A mixed bag here as Natasha Lester comes to the blog with a new historic fiction with a twist: dual timelines from 1940 and ¾ of a century later in 2015, I’ve both read and listened to this book – and I cant say which makes me more excited. Narrated by Penelope Rawlins, please read on for my review of
The Paris Seamstress
Told from two points of view three-quarters of a century apart, this book mixes historic fiction with discoveries of long-held family secrets, the influence of family, experience and questions resonate through the pages. Estella has only ever known her mother’s love, raised in Paris and spending her time learning fashion, construction and the joys of being young and carefree in Paris. Until the German occupation, and her realization that the Paris she once knew is changing for the worse, pitting neighbor and friend against one another, closing shops and putting everyone on edge. When she follows her mother on one of her much-extended forays into the night, she is quickly thrown into a world she didn’t know existed: the resistance operatives, a devastatingly handsome man, a dead friend and her ‘American’ papers. Placed on one of the last ‘evacuation’ ships out of France that will carry American ex-pats out of the Nazi dangers, she’s not sure if or when she’ll ever see her mother again, or get answers to the many questions she now has.
Fabienne is reeling from the death of her father, and visiting her ill grandmother, Estella, before heading back to Australia to start her new position as fashion curator for a museum. This journey, like so many others, has her grandmother working to convince her to take over Stella Designs, the fashion house started in the 1940’s in New York, bringing a whole new ‘view’ of fashionable to the American public. Doubting her own talent, and still unsettled by both her father’s death and her own relationship ending, she’s convinced that running Stella Designs is not for her. Until a series of questions pop up: stories that her grandmother could relay and share, until she suffers a fatal stroke. Left with a box that contains some letters, a book as well as her grandmother’s extensive property holdings, including a house in Paris, the business and more questions.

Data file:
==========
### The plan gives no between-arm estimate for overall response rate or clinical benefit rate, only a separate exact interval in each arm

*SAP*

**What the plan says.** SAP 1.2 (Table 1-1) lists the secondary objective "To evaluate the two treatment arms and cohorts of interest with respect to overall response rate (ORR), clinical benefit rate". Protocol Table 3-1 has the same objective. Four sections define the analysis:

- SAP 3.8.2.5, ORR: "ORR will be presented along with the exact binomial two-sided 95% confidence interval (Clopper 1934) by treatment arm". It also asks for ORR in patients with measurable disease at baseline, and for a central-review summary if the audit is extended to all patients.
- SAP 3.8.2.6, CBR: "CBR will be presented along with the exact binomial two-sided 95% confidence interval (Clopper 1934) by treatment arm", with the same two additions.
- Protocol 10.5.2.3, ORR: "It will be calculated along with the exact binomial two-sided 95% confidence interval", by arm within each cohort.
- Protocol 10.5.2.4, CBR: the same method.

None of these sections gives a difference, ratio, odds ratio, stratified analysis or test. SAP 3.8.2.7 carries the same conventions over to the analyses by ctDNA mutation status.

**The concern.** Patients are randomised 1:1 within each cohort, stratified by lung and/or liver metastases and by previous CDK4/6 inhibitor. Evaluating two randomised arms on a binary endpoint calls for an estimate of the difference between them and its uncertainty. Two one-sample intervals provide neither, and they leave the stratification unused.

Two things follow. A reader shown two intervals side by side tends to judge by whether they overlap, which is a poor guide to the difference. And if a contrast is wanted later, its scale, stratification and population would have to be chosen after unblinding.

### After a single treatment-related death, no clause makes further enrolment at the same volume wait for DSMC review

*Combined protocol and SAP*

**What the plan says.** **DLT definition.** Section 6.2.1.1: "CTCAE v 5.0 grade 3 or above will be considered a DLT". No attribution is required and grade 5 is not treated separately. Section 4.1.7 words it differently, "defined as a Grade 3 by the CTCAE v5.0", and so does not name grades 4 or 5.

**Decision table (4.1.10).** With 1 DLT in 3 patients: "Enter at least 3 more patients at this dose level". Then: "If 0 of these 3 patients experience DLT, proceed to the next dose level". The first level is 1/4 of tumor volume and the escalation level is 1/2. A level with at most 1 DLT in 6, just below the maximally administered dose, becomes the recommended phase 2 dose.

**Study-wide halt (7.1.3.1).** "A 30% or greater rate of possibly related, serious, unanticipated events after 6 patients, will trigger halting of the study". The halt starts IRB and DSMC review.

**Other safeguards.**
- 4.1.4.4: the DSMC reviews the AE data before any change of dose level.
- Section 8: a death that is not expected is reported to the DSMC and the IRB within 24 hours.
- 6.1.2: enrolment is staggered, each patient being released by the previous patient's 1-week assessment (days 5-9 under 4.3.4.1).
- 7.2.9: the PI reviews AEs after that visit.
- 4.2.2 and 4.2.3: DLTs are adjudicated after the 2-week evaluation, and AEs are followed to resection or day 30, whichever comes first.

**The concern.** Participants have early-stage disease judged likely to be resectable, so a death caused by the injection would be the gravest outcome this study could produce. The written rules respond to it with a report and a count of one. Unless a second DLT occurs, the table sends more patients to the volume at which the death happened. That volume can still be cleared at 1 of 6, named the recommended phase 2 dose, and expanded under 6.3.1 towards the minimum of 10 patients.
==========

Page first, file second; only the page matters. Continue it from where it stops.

There is not really a way to describe the compelling nature of these stories and characters: from the descriptions and atmosphere that come alive in Paris of the day: from the changes to the near-desperate grasping to moments that will allow the horrors of the occupation and war to diminish, if only for a moment. To Estella’s startling discovery of her own father and creation story, her mother’s work as an operative for the Resistance and her determination that Estella should leave the only city she’d ever known to have a chance at her dreams and a good life. From discovering Lena and the juggle between attraction and self-preservation where Alex is concerned, the horror at the past her mother endured and her own struggles as a new entrant into the New York fashion world, one that believes Parisian fashion, even the outdated, copied and badly reproduced styles are the only way. To Fabienne as she unravels the stories of her Grandmother’s past while trying to find her own road to travel. A chance encounter in Paris with Will and his sister Melissa that will bring her a world of hurt and hope, understanding the three witches on her grandmother’s pendant, finding her design chops along with her own courage to move forward and take on her dreams, in the fashion world and in love. Each moment of self-doubt, fear, struggle and even the determination to move on and forward as both Estella and Fabienne grow and build worlds that invite us in to experience and enjoy them – tastes, smells, colors and textures all combine in ways that are unique and palpable – each new revelation adds another layer of understanding of choices, challenges and above all, demanding attention as the story takes you in directions unexpected.